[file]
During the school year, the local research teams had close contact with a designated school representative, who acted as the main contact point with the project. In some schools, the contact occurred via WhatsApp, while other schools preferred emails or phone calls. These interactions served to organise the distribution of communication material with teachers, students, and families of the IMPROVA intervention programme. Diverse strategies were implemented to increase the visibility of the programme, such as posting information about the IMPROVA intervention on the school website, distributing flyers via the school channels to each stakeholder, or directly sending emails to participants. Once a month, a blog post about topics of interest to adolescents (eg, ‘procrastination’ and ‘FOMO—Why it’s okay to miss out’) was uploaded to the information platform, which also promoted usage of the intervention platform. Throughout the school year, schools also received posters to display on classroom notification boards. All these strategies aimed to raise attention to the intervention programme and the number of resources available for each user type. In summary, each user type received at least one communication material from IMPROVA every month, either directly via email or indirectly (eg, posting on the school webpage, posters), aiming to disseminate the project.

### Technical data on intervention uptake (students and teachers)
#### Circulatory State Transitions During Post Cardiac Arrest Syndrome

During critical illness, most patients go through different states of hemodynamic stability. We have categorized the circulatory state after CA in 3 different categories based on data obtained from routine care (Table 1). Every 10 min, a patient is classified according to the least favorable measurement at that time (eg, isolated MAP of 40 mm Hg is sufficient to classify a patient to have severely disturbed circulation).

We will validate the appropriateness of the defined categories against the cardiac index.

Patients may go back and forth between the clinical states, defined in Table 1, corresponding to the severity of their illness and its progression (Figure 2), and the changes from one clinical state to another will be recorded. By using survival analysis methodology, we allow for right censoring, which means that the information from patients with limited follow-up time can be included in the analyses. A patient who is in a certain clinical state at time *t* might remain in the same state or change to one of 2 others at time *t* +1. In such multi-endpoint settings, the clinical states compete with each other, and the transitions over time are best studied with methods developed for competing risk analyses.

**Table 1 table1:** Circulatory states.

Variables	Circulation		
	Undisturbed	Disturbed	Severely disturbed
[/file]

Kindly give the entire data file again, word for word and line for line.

During the school year, the local research teams had close contact with a designated school representative, who acted as the main contact point with the project. In some schools, the contact occurred via WhatsApp, while other schools preferred emails or phone calls. These interactions served to organise the distribution of communication material with teachers, students, and families of the IMPROVA intervention programme. Diverse strategies were implemented to increase the visibility of the programme, such as posting information about the IMPROVA intervention on the school website, distributing flyers via the school channels to each stakeholder, or directly sending emails to participants. Once a month, a blog post about topics of interest to adolescents (eg, ‘procrastination’ and ‘FOMO—Why it’s okay to miss out’) was uploaded to the information platform, which also promoted usage of the intervention platform. Throughout the school year, schools also received posters to display on classroom notification boards. All these strategies aimed to raise attention to the intervention programme and the number of resources available for each user type. In summary, each user type received at least one communication material from IMPROVA every month, either directly via email or indirectly (eg, posting on the school webpage, posters), aiming to disseminate the project.

### Technical data on intervention uptake (students and teachers)
#### Circulatory State Transitions During Post Cardiac Arrest Syndrome

During critical illness, most patients go through different states of hemodynamic stability. We have categorized the circulatory state after CA in 3 different categories based on data obtained from routine care (Table 1). Every 10 min, a patient is classified according to the least favorable measurement at that time (eg, isolated MAP of 40 mm Hg is sufficient to classify a patient to have severely disturbed circulation).

We will validate the appropriateness of the defined categories against the cardiac index.

Patients may go back and forth between the clinical states, defined in Table 1, corresponding to the severity of their illness and its progression (Figure 2), and the changes from one clinical state to another will be recorded. By using survival analysis methodology, we allow for right censoring, which means that the information from patients with limited follow-up time can be included in the analyses. A patient who is in a certain clinical state at time *t* might remain in the same state or change to one of 2 others at time *t* +1. In such multi-endpoint settings, the clinical states compete with each other, and the transitions over time are best studied with methods developed for competing risk analyses.

**Table 1 table1:** Circulatory states.

Variables	Circulation		
	Undisturbed	Disturbed	Severely disturbed